Above commentary provided by Jason Armstrong, Ph.D., 7th Dan.
Main Article: “Life and Budo – a bidirectional approach” by Sensei Greg Story, 5th Dan
“Bunbu Ryodo” is the Japanese version of the ancient Chinese ideal, of an educated, sophisticated warrior. “Bun” relates to learning or letters and “Bu” relates to martial. A physically strong but ignorant fighter was not the ideal. A “smart” but physically weak scholar was not the ideal. In English we might adapt our own Pen and Sword idiom to say “Wield well both Pen and Sword”. When I discovered this Japanese saying “Bunbu Ryodo” while studying in Japan, it certainly resonated with me. I enjoyed the hard, physical elements of combat but I also cherished the pursuit of intellectual knowledge. It seemed to capture an ideal I could aspire toward.
One of the great disappointments however, I found in Japan and elsewhere, was the lack of this combination amongst the various martial arts teachers. There seemed to be very few exponents who were interested in the history, philosophy, traditions, ethics etc., of the martial arts they practiced. They may have possessed a ruthless roundhouse kick, but taking the art to the level of “life art” never seemed to enter their minds.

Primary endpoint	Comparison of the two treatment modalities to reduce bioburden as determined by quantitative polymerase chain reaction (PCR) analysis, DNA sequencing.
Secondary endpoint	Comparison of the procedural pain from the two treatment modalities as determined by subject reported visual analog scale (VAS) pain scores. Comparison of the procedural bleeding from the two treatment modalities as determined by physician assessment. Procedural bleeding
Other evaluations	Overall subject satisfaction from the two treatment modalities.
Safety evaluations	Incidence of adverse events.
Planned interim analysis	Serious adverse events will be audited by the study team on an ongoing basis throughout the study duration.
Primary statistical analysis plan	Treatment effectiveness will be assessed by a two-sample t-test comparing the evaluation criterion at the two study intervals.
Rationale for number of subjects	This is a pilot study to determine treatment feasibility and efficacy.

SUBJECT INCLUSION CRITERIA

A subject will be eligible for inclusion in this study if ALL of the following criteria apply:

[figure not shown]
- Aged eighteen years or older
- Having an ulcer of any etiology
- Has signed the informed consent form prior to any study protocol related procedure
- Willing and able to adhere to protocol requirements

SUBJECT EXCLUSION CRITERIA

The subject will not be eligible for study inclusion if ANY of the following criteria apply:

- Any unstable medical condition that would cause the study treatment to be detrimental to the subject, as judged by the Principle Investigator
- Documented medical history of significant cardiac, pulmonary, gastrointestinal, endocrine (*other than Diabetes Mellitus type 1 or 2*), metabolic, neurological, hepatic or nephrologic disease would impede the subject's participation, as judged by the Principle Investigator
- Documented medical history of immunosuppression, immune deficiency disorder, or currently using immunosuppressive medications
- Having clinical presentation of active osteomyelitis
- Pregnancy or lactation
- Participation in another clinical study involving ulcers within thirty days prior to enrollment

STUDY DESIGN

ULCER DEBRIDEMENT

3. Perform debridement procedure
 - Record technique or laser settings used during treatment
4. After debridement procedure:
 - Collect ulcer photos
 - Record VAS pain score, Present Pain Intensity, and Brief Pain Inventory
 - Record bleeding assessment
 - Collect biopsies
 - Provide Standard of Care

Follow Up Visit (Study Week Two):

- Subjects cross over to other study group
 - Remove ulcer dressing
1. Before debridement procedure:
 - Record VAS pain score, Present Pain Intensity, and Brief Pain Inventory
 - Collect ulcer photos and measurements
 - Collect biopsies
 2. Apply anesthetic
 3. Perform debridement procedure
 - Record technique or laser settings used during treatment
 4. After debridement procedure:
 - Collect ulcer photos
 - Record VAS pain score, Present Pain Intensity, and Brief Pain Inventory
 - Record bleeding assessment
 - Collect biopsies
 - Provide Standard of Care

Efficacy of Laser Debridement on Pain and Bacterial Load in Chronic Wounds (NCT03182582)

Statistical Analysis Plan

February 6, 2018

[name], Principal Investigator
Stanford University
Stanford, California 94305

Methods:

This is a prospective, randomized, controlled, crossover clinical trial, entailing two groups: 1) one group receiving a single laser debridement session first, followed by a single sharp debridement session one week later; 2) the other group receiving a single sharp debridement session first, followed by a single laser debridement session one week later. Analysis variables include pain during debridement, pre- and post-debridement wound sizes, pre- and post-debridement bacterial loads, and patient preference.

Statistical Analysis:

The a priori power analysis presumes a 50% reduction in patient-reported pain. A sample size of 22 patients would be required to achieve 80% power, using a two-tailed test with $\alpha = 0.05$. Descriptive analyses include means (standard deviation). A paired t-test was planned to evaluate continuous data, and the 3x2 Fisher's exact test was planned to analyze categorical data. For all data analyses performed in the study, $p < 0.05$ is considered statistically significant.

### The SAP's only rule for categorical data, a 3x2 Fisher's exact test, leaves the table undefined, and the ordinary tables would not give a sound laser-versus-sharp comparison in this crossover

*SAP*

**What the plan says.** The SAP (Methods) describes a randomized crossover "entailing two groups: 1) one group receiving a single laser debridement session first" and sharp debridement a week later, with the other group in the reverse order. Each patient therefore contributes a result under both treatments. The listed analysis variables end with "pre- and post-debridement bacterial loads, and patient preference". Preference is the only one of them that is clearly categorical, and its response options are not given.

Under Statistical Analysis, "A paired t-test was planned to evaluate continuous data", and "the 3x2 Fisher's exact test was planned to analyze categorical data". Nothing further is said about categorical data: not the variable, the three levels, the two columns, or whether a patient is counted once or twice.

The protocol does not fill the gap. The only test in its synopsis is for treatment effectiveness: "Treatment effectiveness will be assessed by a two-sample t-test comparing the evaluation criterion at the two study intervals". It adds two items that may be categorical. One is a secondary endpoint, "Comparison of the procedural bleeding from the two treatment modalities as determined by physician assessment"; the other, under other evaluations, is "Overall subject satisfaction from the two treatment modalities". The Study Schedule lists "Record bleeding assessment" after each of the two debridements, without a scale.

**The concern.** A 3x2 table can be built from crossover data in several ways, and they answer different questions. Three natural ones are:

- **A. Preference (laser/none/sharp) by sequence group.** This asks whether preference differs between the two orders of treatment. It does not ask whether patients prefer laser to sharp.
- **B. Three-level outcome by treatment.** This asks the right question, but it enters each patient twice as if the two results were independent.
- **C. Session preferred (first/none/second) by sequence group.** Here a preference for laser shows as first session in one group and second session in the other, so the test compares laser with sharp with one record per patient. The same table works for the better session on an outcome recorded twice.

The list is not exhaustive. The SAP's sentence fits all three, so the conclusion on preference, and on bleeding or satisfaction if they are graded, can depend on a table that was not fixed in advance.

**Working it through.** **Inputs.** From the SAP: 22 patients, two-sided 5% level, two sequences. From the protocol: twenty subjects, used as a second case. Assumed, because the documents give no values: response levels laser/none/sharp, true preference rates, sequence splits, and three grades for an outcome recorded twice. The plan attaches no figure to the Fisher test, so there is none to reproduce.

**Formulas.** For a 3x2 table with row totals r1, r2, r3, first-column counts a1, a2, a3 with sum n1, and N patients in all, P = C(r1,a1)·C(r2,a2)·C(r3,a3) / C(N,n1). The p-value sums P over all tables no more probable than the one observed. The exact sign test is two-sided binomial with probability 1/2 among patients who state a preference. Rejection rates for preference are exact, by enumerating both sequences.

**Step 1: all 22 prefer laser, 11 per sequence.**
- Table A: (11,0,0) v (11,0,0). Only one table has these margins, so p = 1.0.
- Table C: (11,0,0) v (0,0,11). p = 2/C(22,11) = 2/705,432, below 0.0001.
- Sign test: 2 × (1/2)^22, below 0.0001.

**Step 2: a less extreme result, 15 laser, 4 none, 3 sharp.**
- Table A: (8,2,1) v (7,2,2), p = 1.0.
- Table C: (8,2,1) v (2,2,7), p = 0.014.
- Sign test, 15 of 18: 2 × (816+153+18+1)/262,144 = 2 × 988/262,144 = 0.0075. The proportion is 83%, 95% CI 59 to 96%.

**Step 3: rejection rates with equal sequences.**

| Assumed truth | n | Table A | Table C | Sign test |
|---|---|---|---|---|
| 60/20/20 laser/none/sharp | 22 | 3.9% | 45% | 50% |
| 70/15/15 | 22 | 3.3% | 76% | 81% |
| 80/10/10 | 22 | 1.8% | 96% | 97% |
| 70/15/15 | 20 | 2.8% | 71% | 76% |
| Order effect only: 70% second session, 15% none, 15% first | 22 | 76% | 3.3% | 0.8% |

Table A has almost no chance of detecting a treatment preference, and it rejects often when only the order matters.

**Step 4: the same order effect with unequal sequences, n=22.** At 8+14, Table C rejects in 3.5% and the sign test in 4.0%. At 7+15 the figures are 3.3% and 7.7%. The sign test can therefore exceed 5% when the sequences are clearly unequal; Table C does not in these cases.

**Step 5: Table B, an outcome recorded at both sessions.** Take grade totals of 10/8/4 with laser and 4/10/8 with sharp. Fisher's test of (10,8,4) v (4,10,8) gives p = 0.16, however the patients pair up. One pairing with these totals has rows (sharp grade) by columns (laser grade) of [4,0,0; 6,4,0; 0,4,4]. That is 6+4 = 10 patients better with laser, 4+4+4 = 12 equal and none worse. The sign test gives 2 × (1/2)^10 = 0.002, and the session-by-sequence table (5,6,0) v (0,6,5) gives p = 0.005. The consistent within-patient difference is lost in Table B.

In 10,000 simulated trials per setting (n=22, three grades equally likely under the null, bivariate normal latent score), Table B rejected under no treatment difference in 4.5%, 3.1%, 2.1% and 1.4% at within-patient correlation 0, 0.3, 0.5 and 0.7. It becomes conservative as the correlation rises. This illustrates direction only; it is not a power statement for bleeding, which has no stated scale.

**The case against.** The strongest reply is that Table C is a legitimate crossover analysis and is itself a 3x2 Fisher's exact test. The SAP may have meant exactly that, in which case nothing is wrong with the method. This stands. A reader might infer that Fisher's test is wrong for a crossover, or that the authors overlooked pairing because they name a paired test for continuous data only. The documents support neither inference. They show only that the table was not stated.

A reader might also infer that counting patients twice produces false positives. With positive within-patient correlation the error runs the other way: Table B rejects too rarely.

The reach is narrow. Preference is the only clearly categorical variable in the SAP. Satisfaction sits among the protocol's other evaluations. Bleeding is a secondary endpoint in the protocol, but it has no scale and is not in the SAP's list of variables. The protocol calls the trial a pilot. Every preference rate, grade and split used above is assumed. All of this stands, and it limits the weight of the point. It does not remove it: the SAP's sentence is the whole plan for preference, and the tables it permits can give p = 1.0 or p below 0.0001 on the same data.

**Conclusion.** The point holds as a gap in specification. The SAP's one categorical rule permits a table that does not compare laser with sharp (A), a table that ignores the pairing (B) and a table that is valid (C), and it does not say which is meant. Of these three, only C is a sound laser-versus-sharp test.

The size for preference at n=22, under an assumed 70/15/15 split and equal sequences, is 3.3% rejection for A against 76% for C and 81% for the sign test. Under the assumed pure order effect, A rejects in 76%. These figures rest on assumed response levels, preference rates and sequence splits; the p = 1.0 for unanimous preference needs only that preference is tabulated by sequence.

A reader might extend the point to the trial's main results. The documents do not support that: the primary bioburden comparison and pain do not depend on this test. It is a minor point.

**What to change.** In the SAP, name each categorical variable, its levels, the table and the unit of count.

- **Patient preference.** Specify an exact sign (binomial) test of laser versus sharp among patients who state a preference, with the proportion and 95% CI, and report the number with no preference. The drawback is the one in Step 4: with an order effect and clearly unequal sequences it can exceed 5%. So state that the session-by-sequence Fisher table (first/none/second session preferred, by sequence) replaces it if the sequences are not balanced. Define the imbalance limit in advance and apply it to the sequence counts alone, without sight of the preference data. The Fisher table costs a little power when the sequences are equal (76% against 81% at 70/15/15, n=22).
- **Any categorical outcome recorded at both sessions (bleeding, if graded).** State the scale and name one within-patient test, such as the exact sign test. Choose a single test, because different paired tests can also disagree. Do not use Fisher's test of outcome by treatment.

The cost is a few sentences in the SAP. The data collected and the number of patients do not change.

Antonio Oliver from Spain visited Australia in the late 1980s as a Karate coach, and I still remember his concept of not “budo” but “workdo”. I had always seen budo as a pure form of direction – walking the path of the martial arts, but he had shown me that, for most people, the path of working for a living was the central plank, rather than esoteric yearnings of the warrior’s way.
Very, very few martial artists can support themselves from their art. For almost all of us, we live in the world of work, career, family, mortgages etc.“Bunbu Ryodo” in daily life is similar to studying for a degree at night (while working to pay the bills) as opposed to going to varsity full time (the full time martial arts professional).